Citation, DOI, disclosures and article data
At the time the article was created Jeremy Jones had no recorded disclosures.View Jeremy Jones's current disclosures
The liver is the largest abdominal organ. It plays a major role in metabolism and has many functions, including glycogen storage, decomposition of red blood cells, plasma protein synthesis, hormone production, and detoxification. It is one of the very few organs that has the ability to regenerate.
The liver is an irregular, wedge-shaped organ that lies below the diaphragm in the right upper quadrant of the abdominal cavity and is in close approximation with the diaphragm, stomach and gallbladder. It is largely covered by the costal cartilages 9.
The liver is made of several functional units called lobules, which in turn can be subdivided into smaller units called sinusoids.
The entire liver is covered by a fibrous capsule known as Glisson's capsule, which forms the innermost liver coverage. External to the capsule, the liver is almost entirely covered by visceral peritoneum, which is associated with the peritoneal ligaments. The posterosuperior surface of the liver, adjacent to the diaphragm is not covered by peritoneum and is referred to as the bare area (area nuda). The peritoneal reflections from the liver onto the diaphragm surrounding the bare area creates the anterior and posterior coronary ligaments. As the coronary ligaments meet laterally, they form the right and left triangular ligaments. The falciform ligament is located anteriorly and forms the boundary of the traditional anatomical division of right and left liver lobes 9.
The ligamentum teres (a remnant of the umbilical vein, also known as the round ligament of liver) starts from the inferior border of the liver at the meeting point with the falciform ligament, travels on the posterior surface up into the porta hepatis and attaches to the left portal vein. The ligamentum venosum (a remnant of ductus venosum) continues from the ligamentum teres into the superior part of the porta hepatis 9.
The liver is described as having two surfaces, diaphragmatic and visceral, sharply demarcated anteriorly by the inferior margin:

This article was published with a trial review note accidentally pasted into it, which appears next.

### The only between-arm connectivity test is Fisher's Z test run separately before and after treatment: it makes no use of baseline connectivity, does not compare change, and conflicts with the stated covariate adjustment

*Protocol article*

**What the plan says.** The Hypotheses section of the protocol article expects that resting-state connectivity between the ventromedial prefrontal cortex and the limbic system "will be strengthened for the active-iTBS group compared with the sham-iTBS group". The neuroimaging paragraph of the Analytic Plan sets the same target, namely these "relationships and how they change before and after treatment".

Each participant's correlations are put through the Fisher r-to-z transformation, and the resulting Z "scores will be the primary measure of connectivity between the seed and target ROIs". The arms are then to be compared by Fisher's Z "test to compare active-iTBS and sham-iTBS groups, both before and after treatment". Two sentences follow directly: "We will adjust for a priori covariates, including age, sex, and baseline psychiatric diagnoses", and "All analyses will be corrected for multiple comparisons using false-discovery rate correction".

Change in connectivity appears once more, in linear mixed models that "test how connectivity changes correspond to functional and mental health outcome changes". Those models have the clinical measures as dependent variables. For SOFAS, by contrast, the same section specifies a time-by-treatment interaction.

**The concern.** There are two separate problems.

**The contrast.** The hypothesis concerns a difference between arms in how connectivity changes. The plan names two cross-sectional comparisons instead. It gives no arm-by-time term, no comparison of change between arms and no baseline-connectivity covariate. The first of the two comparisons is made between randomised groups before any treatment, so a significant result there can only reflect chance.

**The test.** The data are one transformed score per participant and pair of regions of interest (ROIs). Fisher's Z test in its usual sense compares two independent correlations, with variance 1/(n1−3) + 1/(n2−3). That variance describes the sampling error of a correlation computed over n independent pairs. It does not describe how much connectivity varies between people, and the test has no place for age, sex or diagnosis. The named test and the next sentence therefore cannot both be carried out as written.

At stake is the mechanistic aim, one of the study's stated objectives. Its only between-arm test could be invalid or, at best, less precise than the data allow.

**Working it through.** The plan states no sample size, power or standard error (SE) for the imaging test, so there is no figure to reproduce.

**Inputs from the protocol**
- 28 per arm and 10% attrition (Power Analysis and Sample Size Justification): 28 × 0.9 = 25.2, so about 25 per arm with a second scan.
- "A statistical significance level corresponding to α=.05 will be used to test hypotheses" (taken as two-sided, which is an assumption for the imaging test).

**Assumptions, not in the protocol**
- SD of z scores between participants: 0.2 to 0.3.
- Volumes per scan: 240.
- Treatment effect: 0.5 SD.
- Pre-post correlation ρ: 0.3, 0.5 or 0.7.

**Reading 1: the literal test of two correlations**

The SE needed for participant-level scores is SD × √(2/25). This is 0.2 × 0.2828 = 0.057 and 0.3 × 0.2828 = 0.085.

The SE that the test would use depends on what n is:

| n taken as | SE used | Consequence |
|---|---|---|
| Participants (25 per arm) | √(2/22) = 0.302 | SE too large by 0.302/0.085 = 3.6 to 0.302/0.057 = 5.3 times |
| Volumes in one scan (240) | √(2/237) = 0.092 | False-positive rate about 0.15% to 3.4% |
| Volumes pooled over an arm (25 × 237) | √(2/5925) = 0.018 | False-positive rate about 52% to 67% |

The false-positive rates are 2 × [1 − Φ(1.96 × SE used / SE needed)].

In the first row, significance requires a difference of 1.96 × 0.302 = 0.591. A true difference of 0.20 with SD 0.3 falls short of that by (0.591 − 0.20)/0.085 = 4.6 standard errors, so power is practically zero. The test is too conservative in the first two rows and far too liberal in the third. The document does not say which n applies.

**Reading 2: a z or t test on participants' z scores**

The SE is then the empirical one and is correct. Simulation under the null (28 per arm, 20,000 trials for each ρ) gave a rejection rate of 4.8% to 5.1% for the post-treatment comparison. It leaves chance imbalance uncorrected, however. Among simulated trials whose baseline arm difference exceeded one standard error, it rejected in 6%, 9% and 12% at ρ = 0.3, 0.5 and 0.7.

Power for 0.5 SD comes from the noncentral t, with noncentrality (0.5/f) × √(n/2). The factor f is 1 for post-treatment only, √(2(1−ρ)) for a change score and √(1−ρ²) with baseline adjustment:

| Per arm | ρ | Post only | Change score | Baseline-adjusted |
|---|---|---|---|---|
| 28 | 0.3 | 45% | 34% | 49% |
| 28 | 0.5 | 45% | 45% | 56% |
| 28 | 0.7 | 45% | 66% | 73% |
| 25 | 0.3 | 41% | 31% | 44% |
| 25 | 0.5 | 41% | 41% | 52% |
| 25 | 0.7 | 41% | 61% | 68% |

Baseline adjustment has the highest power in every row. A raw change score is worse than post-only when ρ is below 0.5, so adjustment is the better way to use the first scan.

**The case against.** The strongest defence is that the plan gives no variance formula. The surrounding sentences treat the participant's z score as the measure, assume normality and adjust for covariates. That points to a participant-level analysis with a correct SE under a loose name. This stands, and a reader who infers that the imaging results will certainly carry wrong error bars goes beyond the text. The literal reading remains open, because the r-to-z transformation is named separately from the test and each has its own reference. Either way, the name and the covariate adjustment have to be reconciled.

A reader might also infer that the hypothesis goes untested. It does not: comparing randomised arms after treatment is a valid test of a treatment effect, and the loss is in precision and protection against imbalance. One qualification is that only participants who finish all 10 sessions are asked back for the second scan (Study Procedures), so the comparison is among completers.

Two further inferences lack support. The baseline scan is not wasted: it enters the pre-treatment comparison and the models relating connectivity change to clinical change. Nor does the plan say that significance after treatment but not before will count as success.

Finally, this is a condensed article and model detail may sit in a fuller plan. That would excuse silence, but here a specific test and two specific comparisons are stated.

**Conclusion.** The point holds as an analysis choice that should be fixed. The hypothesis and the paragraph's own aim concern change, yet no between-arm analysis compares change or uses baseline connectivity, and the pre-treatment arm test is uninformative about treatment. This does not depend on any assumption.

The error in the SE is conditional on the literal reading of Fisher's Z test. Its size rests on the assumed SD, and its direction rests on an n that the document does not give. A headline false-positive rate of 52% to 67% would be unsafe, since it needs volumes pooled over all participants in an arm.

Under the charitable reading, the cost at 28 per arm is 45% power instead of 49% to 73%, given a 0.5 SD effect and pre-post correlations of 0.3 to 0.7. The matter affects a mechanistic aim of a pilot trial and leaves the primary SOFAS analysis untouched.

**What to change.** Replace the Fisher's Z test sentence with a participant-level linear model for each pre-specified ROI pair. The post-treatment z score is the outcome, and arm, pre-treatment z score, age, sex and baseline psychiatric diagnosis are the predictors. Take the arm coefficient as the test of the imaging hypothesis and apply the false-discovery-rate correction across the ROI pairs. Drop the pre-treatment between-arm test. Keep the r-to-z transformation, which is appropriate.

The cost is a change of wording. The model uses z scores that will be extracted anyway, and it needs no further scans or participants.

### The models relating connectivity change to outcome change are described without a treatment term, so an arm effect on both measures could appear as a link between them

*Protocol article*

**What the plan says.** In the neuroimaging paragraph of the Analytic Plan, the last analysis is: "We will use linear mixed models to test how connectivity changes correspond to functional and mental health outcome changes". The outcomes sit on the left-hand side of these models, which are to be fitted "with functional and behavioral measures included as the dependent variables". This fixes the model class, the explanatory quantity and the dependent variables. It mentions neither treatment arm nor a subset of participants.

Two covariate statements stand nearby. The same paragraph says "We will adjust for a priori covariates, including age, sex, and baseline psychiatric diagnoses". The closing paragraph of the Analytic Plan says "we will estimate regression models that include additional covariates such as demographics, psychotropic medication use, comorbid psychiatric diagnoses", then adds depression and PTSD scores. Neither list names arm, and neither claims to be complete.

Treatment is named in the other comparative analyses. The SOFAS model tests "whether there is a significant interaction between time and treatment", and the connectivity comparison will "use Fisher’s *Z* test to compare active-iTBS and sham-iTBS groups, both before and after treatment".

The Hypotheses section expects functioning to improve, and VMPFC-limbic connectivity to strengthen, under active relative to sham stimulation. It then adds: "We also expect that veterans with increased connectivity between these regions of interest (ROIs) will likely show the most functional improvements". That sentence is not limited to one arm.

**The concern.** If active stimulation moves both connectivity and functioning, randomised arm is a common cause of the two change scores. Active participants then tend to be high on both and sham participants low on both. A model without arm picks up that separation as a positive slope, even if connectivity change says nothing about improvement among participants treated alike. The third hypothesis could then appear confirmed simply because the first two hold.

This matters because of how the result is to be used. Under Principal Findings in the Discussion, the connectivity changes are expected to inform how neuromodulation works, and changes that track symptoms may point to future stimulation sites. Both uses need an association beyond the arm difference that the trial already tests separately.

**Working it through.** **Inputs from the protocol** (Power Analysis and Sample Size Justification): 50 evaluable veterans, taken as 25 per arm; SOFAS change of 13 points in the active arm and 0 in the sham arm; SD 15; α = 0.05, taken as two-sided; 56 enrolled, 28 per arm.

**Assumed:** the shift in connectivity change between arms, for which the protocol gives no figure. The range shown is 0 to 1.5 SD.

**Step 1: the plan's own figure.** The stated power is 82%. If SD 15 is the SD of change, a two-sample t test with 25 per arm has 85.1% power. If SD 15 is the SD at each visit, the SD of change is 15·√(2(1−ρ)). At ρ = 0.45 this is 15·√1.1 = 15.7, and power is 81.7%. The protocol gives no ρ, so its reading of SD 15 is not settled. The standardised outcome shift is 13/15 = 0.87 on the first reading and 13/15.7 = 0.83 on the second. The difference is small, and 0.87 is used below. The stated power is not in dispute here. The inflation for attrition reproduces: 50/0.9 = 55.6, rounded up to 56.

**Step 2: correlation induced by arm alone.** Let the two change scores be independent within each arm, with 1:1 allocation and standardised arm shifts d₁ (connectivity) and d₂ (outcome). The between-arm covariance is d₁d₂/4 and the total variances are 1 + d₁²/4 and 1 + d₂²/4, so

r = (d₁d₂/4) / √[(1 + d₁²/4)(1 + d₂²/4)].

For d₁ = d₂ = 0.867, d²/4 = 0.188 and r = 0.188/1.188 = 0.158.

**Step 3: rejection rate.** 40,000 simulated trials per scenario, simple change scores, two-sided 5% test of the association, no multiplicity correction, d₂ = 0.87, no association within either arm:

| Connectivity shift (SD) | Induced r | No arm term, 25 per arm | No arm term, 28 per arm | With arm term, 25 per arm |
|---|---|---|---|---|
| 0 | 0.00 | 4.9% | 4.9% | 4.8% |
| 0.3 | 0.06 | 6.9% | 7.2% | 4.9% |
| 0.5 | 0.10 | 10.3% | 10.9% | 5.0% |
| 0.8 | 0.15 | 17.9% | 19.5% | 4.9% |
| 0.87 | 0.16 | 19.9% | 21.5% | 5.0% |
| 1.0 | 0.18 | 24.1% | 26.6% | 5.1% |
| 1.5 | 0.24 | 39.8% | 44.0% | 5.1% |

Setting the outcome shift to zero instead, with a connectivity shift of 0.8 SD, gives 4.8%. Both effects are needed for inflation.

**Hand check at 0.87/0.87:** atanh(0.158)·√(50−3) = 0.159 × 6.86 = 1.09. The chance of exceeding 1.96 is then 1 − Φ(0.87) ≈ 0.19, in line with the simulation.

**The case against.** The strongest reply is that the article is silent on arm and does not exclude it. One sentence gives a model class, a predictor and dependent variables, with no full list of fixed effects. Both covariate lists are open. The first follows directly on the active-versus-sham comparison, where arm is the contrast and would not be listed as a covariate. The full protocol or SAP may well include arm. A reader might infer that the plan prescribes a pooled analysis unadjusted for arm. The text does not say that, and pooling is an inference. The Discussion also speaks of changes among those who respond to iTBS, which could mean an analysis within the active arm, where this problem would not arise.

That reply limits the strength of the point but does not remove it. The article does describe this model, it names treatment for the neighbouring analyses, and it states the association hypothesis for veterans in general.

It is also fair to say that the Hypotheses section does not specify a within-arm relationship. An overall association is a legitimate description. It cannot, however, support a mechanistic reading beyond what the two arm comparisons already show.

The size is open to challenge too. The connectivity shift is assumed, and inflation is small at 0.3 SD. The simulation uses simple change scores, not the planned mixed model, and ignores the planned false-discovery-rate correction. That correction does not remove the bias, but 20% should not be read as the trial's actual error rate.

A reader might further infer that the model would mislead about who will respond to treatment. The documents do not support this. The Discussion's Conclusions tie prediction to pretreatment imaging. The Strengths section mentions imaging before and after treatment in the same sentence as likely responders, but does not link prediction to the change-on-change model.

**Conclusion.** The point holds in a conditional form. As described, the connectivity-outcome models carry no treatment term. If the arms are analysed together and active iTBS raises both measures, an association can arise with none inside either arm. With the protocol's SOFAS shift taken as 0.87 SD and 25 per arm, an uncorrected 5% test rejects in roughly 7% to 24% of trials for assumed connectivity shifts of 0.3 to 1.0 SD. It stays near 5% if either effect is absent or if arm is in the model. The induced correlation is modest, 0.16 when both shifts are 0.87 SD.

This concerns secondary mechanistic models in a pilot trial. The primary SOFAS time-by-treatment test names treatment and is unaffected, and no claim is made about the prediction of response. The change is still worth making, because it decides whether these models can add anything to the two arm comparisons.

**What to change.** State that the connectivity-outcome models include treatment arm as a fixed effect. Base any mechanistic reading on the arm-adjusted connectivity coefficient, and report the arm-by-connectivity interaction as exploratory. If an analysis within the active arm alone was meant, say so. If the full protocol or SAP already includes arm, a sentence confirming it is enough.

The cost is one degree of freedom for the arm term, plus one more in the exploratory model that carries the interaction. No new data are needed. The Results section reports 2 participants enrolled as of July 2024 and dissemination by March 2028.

diaphragmatic surface: smooth peritoneal area that faces superiorly and anteriorly and includes the bare area 9
visceral surface: faces inferiorly and posteriorly and is covered by peritoneum 6
marked by the structures of the porta hepatis 9
related to the esophagus, stomach, and lesser omentum on the left, pancreas and duodenum in the midline, right kidney, adrenal, and hepatic flexure of the colon on the right 9
the surface contains impressions for the adjacent structures, including of the stomach, esophagus, right suprarenal gland, right kidney, gall bladder, duodenum and hepatic flexure of the colon
The normal liver measures 7:
craniocaudal length: 10-12.5 cm
transverse diameter: 20-23 cm
Traditionally, the liver was divided into four anatomical lobes: the right, left, caudate and quadrate lobes. However, this has been superseded by the use of the Couinaud classification which divides the liver into eight functional units (known as segments), supplied by individual segmental hepatic arteries, portal veins and bile ducts, which can be individually resected 9.
The middle hepatic vein (also known as principal plane or Cantlie's line) divides the liver into right and left lobes under Counaud classification 9. The line is located at 4 cm to the left of the falciform ligament 9.
The right hepatic vein divides the right liver lobe into anterior and posterior segments while the left hepatic vein divides the left liver into medial and lateral segments 9.
The portal vein and its branches divides the liver into upper and lower segments 9.
The liver receives a dual blood supply from the portal vein and hepatic arteries. The hepatic portal vein supplies ~75% of the liver's blood supply by volume and carries venous blood drained from the spleen, gastrointestinal tract, and its associated organs (hence oxygen-poor and nutrient-rich).
The hepatic arteries supply arterial blood to the liver and account for the remainder of its blood flow (hence oxygen-rich and nutrient-poor). The hepatic arterial system supplies the biliary system.
Oxygen is provided from both sources; approximately half of the liver's oxygen demand is met by the hepatic portal vein, and half is met by the hepatic arteries.
Most of the venous drainage from the liver passes into the three hepatic veins which drain into the inferior vena cava. These veins also helps to stabilize the liver. Hepatic veins do not have valves 9.
The majority of the lymph from the liver drains into nodes that lie in the porta hepatis. Drainage channels of these lymph nodes follow the hepatic artery to reach the retropyloric and then the celiac lymph nodes 9.
The superior surface of the liver also has communications with extraperitoneal lymphatics that perforate the diaphragm and drain into mediastinal lymph nodes 9.
The liver is supplied by sympathetic and parasympathetic autonomic fibers from the hepatic plexus via the celiac plexus, which travel with branches of the hepatic artery and portal vein to the liver. Within the liver, the nerve fibers accompany the portal triad. Sympathetic fibers are derived from the splanchnic nerves and parasympathetic fibers are derived from the anterior and posterior vagal trunks 5.
T1-weighted spoiled gradient echo is useful in investigating fatty liver
Magnetization-prepared T1-weighted GRE (MPRAGE) is useful in minimizing movement artifacts 10.
useful to show water content in bile ducts, cysts, and focal lesions.
it is also used to show fat at high signal intensity 10
T1 C+ Gd
T1-weighted GRE fat-suppressed volume acquisition or spoiled GRE squences can be used.
fat suppression reduces motion artifact, increases dynamic range of the image, and increases signal to noise ratio of focal liver lesions 10
see liver tumors
see liver trauma